The concern with Brown is what happens when the game slows down and he has to score in the halfcourt. Unlike Ingram, he’s not a consistent shooter from the perimeter and unlike Simmons, he can’t thread passes through narrow lanes in traffic. Like a lot of hyper-athletic young wing players, Brown is so used to dominating based solely on his athleticism that he hasn’t needed to refine the rest of his game, something which can be exposed when he goes up against players who are just as big and just as athletic as he is.
The two numbers that should really concern teams with Brown are his three-point shot (28.4% on 3.0 3PA’s) and his assist-to-turnover ratio (2.0 assists on 3.0 turnovers). He has a hard time taking advantage when opposing defenders play 2-3 steps off him and dare him to shoot off the dribble and he can’t really impact the game when he’s playing off the ball. It’s getting harder and harder to hide perimeter players in the modern NBA who can’t shoot 3’s - there will always be a ceiling on Brown’s game until he becomes a consistent long range shooter.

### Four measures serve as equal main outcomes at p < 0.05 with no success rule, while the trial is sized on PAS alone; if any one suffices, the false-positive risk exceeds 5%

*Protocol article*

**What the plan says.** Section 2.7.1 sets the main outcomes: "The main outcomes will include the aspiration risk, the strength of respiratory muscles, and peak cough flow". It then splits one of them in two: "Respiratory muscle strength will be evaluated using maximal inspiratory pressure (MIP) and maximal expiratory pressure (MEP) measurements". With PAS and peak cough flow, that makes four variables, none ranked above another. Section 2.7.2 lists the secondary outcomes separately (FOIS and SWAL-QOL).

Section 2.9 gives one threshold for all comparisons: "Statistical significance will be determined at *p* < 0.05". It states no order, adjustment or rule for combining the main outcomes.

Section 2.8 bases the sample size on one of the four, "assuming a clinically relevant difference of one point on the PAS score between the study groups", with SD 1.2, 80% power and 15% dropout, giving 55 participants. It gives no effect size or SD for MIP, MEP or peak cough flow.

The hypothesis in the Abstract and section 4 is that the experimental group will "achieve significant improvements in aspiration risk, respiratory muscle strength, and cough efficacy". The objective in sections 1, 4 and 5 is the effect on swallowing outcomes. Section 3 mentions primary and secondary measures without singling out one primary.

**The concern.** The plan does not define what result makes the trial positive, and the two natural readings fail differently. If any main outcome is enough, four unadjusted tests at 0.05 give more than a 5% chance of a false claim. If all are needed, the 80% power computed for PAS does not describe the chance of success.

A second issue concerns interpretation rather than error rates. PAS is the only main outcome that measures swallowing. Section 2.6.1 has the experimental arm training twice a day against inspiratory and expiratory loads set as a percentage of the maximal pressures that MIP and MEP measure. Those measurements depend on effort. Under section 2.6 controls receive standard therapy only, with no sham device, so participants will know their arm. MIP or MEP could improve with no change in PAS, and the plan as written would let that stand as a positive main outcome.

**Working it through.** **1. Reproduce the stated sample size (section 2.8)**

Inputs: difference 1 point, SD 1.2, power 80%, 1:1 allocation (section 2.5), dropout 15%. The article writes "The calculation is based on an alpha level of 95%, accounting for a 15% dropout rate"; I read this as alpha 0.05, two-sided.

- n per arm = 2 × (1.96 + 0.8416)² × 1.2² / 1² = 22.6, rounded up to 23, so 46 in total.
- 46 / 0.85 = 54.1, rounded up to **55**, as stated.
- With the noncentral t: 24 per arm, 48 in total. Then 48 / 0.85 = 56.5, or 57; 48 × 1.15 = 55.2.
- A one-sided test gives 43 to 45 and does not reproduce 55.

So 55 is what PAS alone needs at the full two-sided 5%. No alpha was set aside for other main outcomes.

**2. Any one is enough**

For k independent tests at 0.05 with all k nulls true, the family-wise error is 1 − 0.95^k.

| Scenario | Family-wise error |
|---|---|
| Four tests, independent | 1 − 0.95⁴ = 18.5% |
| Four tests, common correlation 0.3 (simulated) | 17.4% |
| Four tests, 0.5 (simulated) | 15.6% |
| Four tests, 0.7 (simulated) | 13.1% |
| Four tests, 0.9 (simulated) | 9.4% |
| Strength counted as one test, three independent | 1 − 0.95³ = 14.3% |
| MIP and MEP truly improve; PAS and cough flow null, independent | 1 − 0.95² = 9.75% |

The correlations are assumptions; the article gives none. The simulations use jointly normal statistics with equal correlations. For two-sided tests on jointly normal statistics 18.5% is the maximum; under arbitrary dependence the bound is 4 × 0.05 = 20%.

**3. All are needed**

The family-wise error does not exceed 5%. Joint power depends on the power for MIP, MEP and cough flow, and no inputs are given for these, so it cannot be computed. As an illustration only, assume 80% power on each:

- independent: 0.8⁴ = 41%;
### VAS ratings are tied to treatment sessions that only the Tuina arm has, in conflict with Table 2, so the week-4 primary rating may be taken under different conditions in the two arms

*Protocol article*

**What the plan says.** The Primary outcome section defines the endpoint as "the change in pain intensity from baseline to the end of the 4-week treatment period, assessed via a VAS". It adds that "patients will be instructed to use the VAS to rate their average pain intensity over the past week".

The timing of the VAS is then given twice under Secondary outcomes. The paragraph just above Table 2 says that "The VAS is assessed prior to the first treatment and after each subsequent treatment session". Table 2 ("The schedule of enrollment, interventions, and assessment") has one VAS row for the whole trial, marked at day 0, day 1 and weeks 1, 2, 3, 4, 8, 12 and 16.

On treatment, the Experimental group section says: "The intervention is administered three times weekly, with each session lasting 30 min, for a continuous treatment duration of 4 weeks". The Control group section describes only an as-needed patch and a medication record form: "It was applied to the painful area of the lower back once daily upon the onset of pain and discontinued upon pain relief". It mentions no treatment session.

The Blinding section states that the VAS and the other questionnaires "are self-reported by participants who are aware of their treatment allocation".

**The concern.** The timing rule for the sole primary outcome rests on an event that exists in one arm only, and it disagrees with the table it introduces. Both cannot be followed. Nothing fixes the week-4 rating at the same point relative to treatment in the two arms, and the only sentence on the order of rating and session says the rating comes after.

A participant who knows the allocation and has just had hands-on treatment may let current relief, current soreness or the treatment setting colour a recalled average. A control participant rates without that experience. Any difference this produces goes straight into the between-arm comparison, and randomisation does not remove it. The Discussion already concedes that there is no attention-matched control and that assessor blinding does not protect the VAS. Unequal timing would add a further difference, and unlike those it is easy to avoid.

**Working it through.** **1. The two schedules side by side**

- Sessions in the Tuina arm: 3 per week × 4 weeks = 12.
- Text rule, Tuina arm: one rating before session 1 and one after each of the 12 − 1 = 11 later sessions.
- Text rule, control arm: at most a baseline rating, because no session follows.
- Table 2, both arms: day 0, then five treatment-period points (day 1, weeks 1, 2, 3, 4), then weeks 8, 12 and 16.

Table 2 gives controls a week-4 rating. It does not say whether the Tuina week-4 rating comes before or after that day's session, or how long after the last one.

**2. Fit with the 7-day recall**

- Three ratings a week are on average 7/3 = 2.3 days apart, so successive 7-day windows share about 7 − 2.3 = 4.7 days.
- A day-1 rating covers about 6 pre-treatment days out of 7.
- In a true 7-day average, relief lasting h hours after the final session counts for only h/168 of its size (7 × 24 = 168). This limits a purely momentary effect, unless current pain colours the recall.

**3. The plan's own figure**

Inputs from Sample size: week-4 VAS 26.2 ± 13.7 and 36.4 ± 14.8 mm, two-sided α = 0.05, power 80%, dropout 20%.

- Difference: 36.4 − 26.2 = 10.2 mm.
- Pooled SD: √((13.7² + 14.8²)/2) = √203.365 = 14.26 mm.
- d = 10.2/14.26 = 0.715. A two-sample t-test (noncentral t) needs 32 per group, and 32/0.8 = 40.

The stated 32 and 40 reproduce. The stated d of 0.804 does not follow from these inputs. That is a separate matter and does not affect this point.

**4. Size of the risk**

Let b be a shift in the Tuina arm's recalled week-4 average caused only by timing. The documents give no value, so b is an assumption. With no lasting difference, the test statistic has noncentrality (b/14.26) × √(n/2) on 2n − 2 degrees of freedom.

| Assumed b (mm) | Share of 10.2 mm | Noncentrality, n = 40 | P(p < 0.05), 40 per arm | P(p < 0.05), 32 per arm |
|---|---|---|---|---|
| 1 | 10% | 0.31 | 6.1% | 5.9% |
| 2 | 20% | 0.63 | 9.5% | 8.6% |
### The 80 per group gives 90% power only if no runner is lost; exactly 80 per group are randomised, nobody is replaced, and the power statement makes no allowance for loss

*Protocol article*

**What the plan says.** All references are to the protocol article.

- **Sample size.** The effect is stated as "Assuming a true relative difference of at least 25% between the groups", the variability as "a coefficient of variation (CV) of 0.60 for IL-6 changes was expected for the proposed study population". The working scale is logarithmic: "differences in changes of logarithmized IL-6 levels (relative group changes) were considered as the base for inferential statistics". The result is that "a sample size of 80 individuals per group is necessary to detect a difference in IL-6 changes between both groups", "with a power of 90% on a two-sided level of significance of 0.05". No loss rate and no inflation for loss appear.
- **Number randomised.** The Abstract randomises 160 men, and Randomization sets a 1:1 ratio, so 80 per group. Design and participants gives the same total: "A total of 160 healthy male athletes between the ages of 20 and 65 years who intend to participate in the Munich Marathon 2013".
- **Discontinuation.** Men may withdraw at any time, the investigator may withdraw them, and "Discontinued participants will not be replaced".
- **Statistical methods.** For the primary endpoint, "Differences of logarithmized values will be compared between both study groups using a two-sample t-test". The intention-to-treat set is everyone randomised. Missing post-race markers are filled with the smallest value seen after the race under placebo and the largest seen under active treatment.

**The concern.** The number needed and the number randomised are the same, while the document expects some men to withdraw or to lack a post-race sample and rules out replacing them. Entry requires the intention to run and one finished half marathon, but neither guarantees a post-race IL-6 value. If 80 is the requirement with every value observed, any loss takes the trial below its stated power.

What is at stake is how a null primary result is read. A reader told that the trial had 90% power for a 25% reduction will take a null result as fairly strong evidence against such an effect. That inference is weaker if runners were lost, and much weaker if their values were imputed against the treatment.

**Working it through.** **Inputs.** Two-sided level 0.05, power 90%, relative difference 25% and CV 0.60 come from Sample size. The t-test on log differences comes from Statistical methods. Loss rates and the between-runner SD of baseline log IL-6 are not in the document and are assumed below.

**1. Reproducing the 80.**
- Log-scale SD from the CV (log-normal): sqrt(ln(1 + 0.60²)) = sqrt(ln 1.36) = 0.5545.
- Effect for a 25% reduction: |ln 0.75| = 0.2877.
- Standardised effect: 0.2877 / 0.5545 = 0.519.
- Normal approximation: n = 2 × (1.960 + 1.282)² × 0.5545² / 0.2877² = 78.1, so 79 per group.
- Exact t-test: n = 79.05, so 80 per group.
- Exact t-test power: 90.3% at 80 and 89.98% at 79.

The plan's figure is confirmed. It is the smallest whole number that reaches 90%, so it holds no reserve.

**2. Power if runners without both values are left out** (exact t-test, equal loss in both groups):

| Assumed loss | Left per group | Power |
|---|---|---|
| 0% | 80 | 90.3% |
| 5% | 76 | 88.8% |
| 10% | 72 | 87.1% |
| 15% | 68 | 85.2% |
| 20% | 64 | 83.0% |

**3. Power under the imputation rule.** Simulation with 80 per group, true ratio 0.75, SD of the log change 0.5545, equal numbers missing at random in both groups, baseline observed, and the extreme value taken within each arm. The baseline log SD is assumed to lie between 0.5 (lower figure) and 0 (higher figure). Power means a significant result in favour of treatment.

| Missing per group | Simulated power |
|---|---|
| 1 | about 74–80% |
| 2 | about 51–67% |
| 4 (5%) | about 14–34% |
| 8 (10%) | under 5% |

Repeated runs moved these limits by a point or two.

The easiest way to get around that is to use Brown similar to how LSU uses Simmons, playing him as a small-ball 4 next to a skilled 5 and three shooters on the perimeter. While he’s not nearly as tall as Simmons, he’s very well built and it’s hard to go wrong in the modern NBA by playing smaller defenders and daring teams to try and score over the top of them. In that sense, Brown reminds me a lot of Harrison Barnes, who has just been a guy when playing as a SF in the NBA but whose thrived when the Golden State Warriors have gone small and played him as an undersized PF.